Libraries, The Great Recession & Ebooks

Today is a wonderful day for public libraries nationwide.  The Big Six in publishing -- HarperCollins, Penguin, Simon & Schuster, Random House, Hachette, and MacMillan -- have decided to let public libraries in on the ebook game. "[U]ntil very recently they’ve been mostly unwilling to sell e-books to libraries to lend, fearful that doing so would hurt their business, which is under considerable pressure."

It's a smart move on the part of the publishers because "e-book readership is rising much faster than readership of print books; digital books could soon be the most popular book format. Readership of [the New York Public Libraries'] e-books soared 168 percent from 2011 to 2012; print circulation, while much larger, remained constant."

While all of the publishers have decided to make their ebooks available to public libraries, the access will differ. "Five of the Big Six are making their entire e-book inventory available to [public libraries] to choose from, while Macmillan is offering only a limited selection. HarperCollins allows us to lend each e-book ... only 26 times per title; Penguin and Simon & Schuster offer one-year licenses; and Random House sells licenses without time limits but charges much more per license. (In all cases, an e-book can be borrowed by only one patron at a time.) Prices charged to libraries vary widely according to the kind of license agreement, and we hope they will be reduced as demand increases."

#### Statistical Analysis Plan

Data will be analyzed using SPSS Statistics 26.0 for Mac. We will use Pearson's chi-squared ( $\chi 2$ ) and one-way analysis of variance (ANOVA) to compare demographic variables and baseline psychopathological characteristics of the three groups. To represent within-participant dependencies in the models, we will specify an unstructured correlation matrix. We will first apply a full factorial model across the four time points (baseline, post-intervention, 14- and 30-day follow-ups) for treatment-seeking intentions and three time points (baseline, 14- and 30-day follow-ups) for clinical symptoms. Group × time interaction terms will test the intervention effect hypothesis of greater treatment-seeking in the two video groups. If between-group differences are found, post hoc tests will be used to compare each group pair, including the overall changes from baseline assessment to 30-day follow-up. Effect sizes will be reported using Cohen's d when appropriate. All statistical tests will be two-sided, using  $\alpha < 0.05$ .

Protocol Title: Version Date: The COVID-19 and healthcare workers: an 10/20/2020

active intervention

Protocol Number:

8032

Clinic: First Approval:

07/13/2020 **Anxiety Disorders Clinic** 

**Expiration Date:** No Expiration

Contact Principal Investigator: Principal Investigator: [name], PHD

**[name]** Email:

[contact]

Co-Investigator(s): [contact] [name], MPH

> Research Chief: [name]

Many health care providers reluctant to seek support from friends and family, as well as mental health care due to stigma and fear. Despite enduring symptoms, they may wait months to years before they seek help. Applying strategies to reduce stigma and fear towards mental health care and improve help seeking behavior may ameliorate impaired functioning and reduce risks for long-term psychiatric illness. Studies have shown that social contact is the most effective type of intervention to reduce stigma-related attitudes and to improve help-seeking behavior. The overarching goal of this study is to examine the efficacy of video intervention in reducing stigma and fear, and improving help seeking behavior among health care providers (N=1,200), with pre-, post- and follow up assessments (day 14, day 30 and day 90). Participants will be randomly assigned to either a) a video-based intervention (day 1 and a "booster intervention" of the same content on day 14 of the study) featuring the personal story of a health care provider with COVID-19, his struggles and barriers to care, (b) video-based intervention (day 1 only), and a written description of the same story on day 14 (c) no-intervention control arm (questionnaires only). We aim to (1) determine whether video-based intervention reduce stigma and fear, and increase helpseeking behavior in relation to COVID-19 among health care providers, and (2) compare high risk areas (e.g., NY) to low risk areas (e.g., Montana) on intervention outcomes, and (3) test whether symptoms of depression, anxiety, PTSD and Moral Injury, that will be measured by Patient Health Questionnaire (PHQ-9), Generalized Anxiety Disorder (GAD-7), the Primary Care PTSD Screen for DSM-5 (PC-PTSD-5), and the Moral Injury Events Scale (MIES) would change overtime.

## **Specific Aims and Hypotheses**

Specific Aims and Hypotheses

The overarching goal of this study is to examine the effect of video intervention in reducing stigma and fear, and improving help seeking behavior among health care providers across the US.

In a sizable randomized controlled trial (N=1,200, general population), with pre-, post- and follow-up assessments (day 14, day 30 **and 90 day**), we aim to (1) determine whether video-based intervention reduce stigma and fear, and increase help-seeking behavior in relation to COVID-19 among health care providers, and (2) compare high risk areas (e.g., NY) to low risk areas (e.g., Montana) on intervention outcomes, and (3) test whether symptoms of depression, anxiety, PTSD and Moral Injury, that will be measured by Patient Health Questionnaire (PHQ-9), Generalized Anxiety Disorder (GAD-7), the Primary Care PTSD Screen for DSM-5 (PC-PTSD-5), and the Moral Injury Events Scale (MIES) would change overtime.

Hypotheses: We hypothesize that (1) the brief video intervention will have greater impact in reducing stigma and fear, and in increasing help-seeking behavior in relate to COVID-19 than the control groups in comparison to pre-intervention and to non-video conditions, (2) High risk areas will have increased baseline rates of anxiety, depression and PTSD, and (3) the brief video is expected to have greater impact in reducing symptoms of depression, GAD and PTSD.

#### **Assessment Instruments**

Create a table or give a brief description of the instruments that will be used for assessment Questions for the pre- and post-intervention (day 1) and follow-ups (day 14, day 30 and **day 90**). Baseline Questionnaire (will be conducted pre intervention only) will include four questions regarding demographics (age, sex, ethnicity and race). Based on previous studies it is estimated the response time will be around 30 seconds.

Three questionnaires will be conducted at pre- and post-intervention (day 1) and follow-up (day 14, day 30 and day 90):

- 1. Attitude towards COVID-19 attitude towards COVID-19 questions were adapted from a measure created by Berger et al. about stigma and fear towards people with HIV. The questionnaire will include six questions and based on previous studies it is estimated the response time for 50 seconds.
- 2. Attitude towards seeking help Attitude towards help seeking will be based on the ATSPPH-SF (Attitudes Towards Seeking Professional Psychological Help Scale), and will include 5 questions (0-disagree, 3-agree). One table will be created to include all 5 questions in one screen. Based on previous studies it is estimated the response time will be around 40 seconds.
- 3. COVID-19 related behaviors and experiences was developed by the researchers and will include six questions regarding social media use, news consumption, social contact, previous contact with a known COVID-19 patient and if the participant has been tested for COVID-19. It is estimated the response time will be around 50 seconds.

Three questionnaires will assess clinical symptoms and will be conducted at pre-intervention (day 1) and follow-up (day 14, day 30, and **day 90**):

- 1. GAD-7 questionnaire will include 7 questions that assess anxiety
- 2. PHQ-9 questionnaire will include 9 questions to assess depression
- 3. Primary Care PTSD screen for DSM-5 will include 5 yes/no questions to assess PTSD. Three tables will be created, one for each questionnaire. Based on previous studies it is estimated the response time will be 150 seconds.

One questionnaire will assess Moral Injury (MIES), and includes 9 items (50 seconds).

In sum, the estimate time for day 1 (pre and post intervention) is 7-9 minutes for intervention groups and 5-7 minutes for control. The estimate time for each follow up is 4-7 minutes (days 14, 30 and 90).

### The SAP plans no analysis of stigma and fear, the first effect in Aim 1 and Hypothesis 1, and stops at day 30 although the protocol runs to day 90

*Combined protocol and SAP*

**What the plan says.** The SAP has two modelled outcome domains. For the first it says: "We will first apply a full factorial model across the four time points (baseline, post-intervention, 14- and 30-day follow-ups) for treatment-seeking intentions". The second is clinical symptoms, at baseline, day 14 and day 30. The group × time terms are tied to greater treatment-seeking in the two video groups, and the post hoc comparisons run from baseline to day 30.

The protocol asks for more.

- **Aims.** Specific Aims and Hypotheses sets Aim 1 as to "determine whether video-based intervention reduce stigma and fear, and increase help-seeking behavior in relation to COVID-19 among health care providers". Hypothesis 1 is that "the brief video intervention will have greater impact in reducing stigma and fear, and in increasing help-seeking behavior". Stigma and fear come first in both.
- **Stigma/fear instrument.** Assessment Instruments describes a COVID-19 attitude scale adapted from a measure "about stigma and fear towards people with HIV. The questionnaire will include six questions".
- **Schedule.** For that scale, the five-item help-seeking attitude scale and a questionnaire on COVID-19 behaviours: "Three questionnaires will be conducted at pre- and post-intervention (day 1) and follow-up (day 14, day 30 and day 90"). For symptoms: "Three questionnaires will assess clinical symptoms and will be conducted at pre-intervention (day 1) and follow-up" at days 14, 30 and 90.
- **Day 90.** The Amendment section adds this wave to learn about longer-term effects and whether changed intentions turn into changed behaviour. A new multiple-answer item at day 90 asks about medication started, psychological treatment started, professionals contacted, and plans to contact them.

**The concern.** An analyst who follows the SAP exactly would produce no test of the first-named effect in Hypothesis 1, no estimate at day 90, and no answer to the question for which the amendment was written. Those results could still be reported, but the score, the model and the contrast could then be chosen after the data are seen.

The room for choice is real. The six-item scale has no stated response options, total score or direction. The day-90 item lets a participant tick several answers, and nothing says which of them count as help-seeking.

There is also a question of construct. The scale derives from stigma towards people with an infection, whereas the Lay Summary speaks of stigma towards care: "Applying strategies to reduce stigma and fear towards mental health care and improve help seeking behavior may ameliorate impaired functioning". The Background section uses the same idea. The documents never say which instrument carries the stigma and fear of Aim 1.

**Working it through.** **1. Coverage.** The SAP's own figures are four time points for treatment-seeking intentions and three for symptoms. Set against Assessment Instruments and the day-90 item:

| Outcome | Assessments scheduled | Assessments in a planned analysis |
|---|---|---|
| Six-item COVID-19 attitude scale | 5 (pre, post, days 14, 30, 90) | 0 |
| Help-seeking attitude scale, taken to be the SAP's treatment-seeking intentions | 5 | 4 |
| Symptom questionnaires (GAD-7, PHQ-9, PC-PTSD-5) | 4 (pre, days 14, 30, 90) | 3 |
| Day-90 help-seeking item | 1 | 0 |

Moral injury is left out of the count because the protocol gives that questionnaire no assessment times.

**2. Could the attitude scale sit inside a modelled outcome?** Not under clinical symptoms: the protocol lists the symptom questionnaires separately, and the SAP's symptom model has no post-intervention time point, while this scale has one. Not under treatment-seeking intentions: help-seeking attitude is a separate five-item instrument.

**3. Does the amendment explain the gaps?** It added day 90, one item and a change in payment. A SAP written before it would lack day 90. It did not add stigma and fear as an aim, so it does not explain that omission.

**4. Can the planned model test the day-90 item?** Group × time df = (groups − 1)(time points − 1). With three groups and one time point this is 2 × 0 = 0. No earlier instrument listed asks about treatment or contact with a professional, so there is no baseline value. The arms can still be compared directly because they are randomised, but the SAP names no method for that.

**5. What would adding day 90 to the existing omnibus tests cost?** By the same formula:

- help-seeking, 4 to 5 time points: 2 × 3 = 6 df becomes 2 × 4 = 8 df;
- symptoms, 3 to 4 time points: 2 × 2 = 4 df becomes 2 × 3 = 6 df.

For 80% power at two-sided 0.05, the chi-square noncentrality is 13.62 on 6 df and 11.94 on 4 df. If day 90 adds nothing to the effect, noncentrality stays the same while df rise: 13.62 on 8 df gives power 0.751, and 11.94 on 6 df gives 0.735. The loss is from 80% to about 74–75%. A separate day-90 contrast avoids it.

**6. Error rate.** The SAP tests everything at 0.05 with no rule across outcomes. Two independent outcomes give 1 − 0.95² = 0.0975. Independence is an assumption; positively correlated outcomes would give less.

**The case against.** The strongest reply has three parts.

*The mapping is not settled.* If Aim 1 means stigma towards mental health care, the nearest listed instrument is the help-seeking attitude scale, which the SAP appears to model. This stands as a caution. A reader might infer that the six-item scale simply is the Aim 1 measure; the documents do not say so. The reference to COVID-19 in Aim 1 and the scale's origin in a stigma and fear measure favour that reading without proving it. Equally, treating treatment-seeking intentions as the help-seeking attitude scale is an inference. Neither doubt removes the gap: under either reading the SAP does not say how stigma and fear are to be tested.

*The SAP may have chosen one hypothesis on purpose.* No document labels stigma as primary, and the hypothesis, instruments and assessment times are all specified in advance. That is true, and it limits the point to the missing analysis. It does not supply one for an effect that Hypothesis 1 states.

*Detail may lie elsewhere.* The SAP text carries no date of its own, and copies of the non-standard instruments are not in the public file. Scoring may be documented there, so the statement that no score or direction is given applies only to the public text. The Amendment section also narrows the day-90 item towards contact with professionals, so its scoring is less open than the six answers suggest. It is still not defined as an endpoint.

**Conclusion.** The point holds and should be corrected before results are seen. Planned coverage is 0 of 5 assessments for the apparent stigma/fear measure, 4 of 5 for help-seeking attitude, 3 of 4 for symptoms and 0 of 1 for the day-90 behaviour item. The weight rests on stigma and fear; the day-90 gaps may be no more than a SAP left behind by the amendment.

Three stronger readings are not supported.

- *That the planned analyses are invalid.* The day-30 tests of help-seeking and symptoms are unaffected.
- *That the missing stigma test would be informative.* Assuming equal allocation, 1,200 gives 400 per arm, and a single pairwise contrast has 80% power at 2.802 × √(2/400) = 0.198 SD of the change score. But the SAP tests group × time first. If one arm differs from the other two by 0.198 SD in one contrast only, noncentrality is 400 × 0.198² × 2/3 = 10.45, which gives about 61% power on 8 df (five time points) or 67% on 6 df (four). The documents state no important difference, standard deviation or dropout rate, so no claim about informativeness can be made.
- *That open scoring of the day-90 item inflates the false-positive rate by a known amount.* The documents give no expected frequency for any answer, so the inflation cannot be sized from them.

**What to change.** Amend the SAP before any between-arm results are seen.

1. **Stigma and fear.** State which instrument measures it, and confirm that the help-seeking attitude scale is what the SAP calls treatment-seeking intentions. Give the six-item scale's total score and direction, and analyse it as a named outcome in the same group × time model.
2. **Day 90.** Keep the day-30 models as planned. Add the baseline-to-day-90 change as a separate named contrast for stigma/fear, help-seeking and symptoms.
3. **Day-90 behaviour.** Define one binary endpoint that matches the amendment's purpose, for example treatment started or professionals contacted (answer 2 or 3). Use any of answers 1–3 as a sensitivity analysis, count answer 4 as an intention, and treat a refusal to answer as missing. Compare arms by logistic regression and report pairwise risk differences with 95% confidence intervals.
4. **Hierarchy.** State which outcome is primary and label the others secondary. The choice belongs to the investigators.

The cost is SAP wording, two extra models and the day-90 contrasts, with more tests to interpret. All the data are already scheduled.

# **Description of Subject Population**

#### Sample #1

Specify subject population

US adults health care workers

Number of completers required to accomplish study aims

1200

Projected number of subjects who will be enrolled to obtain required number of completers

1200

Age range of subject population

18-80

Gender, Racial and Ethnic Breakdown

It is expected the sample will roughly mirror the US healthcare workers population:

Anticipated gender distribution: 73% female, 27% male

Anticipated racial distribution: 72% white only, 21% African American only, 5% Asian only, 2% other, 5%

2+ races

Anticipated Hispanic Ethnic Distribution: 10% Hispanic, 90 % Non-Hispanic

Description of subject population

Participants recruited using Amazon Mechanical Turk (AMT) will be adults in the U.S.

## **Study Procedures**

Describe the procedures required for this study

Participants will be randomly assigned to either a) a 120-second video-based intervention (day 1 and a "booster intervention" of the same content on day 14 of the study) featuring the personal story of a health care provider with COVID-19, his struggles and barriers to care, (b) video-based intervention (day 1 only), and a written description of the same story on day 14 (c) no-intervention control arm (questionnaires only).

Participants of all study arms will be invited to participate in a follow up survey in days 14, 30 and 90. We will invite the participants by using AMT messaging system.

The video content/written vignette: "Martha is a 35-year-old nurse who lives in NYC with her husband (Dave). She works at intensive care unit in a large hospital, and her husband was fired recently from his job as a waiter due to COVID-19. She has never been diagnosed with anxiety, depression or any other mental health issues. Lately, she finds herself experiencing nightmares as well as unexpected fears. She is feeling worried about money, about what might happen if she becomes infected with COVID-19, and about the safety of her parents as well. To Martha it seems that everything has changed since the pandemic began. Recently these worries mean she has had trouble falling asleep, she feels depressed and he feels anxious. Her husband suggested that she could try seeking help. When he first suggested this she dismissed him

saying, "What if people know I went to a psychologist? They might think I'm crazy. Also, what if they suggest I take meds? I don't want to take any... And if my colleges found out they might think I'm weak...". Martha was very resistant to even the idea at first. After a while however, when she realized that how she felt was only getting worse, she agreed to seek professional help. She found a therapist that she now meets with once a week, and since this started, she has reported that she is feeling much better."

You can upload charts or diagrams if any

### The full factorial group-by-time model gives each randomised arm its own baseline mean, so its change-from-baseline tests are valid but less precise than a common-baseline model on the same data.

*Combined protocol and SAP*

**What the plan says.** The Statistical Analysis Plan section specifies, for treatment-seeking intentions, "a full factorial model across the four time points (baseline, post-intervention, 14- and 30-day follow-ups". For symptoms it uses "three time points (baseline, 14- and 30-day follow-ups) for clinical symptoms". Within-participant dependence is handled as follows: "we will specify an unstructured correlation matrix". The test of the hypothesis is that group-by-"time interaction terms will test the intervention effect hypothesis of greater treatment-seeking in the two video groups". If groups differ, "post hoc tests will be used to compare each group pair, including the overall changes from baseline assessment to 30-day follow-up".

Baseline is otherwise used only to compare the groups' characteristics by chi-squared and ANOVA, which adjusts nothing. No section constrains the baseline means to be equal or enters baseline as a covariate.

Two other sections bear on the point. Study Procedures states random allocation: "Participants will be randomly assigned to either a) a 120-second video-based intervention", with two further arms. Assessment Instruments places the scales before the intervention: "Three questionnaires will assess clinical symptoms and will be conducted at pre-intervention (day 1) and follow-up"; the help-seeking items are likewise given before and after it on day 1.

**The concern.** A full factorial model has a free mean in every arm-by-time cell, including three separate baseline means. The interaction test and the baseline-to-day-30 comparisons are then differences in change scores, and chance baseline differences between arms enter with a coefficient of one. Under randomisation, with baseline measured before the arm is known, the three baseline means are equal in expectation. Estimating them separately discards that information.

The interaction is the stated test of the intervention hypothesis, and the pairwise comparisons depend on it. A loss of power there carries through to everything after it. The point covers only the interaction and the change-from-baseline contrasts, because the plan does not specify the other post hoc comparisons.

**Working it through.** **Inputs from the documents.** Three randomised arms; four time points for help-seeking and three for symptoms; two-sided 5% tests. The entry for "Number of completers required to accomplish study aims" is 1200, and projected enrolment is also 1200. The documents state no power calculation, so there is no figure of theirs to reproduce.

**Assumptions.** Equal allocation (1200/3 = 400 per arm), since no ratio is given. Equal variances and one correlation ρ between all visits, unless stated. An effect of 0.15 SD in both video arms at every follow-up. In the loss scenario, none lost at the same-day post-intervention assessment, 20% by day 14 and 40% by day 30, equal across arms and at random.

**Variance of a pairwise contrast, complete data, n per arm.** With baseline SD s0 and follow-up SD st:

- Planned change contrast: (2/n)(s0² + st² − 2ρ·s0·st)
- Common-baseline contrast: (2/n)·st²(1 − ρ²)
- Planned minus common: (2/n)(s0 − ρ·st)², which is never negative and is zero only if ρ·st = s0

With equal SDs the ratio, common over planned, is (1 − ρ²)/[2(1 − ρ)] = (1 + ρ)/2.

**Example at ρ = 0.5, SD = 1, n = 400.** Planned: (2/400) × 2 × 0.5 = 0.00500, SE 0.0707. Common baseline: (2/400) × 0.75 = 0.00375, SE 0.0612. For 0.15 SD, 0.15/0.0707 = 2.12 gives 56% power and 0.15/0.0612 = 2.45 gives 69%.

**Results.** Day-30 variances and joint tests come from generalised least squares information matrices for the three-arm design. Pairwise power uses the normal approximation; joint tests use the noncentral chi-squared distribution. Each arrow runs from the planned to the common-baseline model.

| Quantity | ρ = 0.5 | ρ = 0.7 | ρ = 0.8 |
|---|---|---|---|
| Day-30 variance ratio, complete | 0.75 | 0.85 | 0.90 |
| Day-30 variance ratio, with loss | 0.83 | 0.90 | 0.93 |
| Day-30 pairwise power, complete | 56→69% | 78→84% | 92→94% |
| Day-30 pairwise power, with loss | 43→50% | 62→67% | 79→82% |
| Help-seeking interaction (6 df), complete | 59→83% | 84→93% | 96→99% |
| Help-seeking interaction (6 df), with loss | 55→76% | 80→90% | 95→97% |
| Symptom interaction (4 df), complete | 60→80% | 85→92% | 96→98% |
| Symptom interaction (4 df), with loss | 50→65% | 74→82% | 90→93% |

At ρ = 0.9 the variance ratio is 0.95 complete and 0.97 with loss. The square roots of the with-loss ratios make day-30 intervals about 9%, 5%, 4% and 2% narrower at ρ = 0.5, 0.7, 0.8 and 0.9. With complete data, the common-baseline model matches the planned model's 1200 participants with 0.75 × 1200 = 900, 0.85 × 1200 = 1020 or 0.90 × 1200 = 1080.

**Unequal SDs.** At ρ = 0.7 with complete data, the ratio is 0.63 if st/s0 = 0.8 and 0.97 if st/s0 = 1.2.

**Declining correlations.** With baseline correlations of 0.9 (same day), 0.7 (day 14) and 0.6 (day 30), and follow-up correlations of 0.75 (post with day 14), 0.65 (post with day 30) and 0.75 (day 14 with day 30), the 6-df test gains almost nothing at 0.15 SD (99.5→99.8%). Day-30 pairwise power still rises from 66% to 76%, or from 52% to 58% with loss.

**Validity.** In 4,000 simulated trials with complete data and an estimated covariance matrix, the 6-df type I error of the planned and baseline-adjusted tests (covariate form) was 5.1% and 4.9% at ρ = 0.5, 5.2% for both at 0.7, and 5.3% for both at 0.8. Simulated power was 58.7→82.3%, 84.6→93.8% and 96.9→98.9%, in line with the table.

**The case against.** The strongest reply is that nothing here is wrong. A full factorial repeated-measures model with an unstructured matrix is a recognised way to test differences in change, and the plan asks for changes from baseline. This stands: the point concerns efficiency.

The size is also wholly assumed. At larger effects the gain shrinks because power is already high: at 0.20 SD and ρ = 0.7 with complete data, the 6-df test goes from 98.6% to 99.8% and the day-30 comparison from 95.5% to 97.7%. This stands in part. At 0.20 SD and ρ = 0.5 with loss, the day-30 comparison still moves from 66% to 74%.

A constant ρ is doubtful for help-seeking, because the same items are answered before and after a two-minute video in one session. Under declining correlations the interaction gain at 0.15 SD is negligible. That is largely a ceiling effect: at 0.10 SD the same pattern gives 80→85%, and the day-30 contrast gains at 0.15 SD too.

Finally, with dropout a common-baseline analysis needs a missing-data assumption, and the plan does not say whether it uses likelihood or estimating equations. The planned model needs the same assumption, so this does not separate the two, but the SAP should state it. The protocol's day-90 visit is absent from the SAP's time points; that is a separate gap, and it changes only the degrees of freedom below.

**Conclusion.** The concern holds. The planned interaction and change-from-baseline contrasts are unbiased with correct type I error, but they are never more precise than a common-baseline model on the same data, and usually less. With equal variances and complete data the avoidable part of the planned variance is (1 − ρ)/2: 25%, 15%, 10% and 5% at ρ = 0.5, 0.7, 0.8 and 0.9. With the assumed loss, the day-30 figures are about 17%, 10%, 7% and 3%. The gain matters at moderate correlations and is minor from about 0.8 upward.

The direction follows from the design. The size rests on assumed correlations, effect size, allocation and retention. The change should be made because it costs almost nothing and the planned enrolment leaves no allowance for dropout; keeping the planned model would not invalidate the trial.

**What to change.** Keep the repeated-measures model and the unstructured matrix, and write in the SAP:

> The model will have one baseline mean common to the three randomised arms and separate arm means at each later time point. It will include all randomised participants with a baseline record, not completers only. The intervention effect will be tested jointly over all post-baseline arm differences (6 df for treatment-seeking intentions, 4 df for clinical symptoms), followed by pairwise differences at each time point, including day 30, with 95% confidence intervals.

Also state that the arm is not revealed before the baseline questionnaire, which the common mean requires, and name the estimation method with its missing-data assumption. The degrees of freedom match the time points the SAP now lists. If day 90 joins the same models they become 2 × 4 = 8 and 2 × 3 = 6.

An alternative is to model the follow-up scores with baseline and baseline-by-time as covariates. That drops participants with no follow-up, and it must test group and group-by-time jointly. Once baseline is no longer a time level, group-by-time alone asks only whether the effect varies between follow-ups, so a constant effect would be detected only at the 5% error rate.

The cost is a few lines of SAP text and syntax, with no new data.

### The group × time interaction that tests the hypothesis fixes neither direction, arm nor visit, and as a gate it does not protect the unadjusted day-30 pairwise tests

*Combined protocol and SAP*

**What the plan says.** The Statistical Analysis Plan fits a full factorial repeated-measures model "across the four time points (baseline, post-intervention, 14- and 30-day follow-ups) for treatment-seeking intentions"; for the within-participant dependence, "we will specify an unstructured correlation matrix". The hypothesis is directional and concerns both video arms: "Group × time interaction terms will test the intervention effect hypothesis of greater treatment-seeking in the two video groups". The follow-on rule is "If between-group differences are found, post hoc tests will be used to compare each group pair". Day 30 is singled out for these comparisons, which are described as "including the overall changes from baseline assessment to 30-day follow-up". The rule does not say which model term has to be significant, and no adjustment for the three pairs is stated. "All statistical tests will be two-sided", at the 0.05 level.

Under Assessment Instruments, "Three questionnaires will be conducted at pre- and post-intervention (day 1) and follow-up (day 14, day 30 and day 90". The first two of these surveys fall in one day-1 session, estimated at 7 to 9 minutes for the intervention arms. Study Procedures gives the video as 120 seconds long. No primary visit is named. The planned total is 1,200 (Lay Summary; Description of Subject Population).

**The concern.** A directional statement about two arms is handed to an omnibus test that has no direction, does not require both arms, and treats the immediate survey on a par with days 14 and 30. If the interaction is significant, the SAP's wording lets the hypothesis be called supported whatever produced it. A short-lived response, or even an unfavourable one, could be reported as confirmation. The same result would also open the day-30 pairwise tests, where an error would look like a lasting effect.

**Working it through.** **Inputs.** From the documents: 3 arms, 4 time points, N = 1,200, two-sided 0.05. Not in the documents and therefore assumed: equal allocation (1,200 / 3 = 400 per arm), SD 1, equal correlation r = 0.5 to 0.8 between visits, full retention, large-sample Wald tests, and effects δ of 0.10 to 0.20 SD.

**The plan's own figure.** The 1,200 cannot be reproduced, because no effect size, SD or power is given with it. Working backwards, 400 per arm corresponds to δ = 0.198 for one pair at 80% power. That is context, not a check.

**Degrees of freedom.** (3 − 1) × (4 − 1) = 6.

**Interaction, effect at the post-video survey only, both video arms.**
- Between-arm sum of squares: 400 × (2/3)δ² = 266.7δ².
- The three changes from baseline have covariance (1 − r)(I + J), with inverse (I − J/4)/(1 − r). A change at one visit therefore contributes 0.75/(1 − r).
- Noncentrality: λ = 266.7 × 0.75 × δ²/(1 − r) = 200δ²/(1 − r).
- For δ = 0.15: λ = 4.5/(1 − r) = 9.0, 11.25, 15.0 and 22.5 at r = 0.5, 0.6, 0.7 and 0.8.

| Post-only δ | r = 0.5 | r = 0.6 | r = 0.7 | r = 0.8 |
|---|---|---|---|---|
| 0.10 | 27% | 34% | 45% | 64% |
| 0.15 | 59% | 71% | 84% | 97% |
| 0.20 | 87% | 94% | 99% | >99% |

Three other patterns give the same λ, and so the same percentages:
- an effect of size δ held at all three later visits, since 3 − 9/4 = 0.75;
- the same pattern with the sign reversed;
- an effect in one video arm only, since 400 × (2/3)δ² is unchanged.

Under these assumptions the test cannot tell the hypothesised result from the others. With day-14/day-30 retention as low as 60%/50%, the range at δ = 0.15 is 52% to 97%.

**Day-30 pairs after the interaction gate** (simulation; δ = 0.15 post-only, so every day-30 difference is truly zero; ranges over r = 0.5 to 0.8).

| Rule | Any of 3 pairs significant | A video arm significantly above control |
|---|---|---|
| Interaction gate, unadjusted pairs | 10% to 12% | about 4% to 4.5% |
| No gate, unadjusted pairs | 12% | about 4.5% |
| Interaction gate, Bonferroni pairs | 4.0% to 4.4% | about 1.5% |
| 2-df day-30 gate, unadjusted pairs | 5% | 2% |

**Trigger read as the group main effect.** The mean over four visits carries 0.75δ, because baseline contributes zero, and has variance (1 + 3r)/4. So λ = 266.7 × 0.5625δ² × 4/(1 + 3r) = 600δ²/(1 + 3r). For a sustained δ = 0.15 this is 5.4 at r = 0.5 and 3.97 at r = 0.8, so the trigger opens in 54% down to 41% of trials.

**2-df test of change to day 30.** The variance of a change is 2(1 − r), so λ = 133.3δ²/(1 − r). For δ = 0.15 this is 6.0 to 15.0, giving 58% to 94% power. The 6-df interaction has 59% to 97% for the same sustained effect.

Although some say that the advent and instant popularity of ebooks means the death of the print book and libraries, statistics show that this is not the case (at least in the near future). "The Great Recession triggered a nationwide surge in library usage. Total circulation at the New York Public Library’s 87 neighborhood branches — in Manhattan, the Bronx and Staten Island — has risen 44 percent since 2008. Libraries remain essential repositories of books, periodicals and research collections, but they are also places to check e-mail and browse the Web... and to learn computer skills, seek jobs and get information about government benefits."

Although a library's mission may be changing, and the access to library information from the comfort of your own home is here, libraries are still important places for research and community development -- especially for those that cannot afford Internet access.

NYTimes -- E-Books, Libraries and Democracy

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